Being 'reviewed': How to deal with constructive feedback - Women's Agenda

Being ‘reviewed’: How to deal with constructive feedback

Employee performance appraisals are a well-established part of corporate life. They come in many shapes and sizes: in some organisations they are simple one-to-ones and in others they are more formal and complex.

But although the way appraisals are conducted varies, they tend to have one thing in common: they’re not very popular.

Dealing with constructive feedback is one of the most obvious reasons that employees bulk at the prospect of their annual review.

“I know that giving ‘constructive criticism’ is part of the appraisal process,” says executive assistant Lisa Strong*.  “But it doesn’t make it any easier to hear – I just feel like I am being put down.”

Although it may be natural to feel defensive, it is important to move past this, as HR Consultant Theressa Hines explains.

“It can be painful to hear that you are not the shining star you might have thought you were.

“But whilst it is confronting initially, don’t react negatively to constructive feedback. Give yourself time to digest it and see it from the other person’s perspective,” she says.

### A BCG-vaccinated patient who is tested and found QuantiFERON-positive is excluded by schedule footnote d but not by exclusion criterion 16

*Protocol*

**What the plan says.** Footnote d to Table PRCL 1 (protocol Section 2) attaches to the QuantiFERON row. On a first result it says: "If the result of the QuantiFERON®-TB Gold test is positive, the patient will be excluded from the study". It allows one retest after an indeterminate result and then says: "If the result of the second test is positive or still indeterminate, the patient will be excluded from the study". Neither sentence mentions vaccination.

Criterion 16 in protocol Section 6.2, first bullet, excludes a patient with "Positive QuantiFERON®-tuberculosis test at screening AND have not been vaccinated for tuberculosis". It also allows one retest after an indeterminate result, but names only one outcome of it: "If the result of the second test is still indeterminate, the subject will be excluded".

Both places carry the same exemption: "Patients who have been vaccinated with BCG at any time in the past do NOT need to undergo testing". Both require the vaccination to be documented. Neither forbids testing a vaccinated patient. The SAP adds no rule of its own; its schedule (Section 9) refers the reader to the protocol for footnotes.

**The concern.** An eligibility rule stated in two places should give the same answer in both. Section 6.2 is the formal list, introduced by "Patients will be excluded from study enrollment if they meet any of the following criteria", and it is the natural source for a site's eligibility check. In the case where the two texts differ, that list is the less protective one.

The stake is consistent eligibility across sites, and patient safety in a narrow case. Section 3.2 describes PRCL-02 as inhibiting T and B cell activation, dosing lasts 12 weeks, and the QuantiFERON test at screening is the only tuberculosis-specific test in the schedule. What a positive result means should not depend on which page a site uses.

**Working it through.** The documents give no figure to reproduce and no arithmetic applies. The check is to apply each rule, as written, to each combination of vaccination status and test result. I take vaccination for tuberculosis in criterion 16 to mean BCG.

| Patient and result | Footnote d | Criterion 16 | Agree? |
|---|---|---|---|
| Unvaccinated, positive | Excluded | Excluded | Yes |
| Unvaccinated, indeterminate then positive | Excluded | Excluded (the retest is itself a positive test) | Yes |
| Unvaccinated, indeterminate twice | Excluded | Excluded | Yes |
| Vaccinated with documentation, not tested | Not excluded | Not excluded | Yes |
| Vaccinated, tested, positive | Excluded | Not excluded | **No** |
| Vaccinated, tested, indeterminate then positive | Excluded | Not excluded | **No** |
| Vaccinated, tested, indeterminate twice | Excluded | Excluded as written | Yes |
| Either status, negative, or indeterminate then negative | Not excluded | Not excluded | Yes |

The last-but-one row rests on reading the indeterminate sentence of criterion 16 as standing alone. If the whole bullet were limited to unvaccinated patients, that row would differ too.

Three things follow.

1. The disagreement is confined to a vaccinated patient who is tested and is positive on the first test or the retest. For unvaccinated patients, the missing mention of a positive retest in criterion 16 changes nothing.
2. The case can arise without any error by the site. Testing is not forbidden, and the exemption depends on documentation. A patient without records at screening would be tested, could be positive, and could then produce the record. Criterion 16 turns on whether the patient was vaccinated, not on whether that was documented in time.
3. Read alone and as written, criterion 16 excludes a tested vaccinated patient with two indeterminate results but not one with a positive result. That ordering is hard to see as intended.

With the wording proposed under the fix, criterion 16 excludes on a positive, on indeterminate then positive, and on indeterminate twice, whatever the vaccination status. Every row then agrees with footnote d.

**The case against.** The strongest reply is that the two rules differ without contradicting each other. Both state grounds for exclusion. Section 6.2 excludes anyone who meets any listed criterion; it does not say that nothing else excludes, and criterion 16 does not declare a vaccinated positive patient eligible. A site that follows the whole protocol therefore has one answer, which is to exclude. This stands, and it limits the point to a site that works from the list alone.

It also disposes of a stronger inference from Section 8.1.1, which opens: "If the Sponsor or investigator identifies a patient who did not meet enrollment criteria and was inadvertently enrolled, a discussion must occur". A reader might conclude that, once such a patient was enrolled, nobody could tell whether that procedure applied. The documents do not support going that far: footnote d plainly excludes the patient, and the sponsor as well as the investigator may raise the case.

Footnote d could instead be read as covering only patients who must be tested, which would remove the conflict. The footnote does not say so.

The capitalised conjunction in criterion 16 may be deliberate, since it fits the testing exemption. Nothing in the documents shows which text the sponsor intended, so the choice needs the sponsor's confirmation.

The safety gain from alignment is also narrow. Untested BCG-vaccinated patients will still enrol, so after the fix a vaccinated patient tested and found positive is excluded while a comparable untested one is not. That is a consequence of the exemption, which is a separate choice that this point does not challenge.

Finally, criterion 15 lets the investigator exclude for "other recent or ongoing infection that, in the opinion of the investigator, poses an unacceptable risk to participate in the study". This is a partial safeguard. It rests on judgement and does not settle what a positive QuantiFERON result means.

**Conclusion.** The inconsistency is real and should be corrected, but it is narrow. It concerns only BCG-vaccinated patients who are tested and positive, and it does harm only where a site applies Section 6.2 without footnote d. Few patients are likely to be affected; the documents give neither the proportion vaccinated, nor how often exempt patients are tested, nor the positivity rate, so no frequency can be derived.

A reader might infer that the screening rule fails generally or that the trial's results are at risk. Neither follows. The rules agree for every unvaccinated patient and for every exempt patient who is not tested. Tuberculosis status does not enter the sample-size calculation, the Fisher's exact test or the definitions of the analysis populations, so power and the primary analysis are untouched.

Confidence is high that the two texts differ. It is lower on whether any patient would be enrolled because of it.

The benefit of constructive feedback is that it helps you identify the areas that you can develop in order to enhance your performance.

“Open, honest constructive feedback will help you understand how others may perceive you and your work and will also help you to identify opportunities to improve,” Hines notes.

Sometimes constructive feedback is difficult to absorb because an employee does not agree with the assessment. Employees in this situation can feel very threatened says Hines. She suggests that some self-analysis is a good way forward.

“It is important to analyse the feedback to determine whether our angst is borne from change to the way we do tasks, or, because we legitimately believe that the constructive feedback is inaccurate,” Hines explains.

If an employee genuinely believes that the feedback is unfair then Hines says that it is important to seek clarification from the person who has given the feedback. It may even be appropriate to raise the issue with Human Resources, who will be able to arrange an additional assessment of the situation.

In some cases an employee who does not agree with the constructive feedback they have been given could have a development ‘blind spot’. I.e. they cannot see that they are exhibiting a certain behaviour even though it is obvious to their peers and manager.

When this happens a manager might have to address the feedback again from time to time, so that the employee has a chance to reflect on it. It is also crucial to provide “real time” examples. “It is an on-going process,” Hines explains.

For some women, it is the absence of constructive feedback that is frustrating at appraisal time.

“I think my boss glosses over my development areas,” says IT manager Elizabeth Strong.

“Maybe [my manager] finds it hard to provide constructive feedback,” she says. ” But I feel like I am missing out on a chance to grow.”

What’s your experience with constructive criticism?

*  Name has been changed

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